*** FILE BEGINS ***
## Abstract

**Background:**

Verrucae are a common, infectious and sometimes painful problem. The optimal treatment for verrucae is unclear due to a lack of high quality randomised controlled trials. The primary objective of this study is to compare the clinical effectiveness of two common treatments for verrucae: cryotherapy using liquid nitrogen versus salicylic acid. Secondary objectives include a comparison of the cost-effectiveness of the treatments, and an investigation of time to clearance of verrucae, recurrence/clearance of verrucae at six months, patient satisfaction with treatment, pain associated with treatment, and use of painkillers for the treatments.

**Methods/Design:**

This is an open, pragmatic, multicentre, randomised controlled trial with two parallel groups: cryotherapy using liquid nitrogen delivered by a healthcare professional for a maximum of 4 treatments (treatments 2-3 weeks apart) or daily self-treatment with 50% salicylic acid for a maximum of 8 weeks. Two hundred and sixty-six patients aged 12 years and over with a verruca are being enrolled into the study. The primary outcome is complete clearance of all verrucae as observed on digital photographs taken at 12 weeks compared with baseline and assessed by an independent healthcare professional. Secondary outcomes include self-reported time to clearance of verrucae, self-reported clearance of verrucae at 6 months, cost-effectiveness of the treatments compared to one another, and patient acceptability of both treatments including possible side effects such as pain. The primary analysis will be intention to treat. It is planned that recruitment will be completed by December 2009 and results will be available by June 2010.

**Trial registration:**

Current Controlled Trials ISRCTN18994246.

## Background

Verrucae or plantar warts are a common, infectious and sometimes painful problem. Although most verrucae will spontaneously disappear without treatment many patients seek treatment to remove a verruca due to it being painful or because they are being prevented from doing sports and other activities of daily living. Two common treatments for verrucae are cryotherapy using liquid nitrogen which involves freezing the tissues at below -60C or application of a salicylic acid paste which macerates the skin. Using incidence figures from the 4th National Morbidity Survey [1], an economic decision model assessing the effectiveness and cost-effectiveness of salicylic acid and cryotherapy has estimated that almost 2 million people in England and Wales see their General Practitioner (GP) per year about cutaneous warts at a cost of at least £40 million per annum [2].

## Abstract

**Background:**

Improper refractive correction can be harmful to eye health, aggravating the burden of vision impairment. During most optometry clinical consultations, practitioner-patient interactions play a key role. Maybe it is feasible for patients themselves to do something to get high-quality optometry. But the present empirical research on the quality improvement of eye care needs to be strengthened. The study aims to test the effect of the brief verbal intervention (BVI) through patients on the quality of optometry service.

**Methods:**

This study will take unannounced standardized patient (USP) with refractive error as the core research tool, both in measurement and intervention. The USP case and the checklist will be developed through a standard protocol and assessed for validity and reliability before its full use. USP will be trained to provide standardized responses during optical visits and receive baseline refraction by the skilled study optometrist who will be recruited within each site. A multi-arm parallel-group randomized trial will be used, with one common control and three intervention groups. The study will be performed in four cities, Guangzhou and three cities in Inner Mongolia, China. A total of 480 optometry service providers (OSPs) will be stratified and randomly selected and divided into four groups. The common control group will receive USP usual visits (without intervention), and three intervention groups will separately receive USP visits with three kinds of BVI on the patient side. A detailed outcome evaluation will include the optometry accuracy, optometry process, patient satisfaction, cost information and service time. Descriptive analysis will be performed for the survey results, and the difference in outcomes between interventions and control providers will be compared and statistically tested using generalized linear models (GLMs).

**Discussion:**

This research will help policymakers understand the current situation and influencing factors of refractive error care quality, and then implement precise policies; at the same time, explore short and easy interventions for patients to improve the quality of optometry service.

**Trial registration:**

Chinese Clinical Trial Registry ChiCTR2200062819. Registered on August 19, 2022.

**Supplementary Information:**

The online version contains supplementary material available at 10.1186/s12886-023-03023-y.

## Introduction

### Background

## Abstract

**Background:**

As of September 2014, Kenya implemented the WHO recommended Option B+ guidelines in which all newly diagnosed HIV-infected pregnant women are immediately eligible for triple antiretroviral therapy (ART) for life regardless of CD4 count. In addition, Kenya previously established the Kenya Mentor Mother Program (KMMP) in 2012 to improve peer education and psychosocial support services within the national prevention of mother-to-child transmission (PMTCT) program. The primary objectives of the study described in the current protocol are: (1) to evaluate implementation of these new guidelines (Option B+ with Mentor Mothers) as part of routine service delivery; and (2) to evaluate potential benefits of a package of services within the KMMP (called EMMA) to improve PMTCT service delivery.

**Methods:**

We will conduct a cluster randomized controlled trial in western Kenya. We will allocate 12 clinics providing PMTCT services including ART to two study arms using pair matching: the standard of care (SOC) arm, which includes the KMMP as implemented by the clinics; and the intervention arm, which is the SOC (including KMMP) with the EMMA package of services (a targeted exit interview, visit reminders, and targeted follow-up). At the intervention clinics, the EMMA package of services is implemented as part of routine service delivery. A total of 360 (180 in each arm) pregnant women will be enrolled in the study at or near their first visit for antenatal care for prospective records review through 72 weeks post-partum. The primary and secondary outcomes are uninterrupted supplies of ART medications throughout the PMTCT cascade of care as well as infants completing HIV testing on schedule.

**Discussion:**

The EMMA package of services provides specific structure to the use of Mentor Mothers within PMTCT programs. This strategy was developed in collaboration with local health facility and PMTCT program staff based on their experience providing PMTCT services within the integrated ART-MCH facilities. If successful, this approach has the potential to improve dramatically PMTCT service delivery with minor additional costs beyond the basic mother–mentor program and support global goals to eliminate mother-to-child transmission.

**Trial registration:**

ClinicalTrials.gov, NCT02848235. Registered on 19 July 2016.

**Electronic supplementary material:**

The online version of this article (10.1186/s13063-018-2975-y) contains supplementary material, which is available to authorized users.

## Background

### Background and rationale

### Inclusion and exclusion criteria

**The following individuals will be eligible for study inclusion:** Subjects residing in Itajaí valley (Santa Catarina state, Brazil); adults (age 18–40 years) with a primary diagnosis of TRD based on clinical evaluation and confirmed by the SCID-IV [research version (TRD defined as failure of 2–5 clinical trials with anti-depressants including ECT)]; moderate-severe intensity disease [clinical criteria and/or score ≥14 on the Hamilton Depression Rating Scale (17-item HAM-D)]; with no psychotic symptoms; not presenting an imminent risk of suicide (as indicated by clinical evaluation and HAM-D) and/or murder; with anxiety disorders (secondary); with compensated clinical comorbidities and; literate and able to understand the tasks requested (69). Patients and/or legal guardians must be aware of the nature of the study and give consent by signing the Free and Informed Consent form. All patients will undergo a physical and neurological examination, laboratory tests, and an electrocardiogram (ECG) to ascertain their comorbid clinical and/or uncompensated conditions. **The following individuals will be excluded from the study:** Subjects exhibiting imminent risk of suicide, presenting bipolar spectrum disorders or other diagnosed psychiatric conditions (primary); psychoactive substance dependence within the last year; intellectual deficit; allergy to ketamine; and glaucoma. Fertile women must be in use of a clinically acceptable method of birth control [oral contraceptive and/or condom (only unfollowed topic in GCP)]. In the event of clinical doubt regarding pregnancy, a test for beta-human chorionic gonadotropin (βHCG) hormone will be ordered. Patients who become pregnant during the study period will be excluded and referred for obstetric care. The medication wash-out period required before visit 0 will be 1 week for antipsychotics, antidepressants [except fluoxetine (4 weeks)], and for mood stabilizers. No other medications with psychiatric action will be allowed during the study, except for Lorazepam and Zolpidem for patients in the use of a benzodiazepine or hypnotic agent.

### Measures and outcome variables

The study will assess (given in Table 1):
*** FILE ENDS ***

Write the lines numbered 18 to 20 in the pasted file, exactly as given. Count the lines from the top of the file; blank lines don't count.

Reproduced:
Chinese Clinical Trial Registry ChiCTR2200062819. Registered on August 19, 2022.

**Supplementary Information:**

The online version contains supplementary material available at 10.1186/s12886-023-03023-y.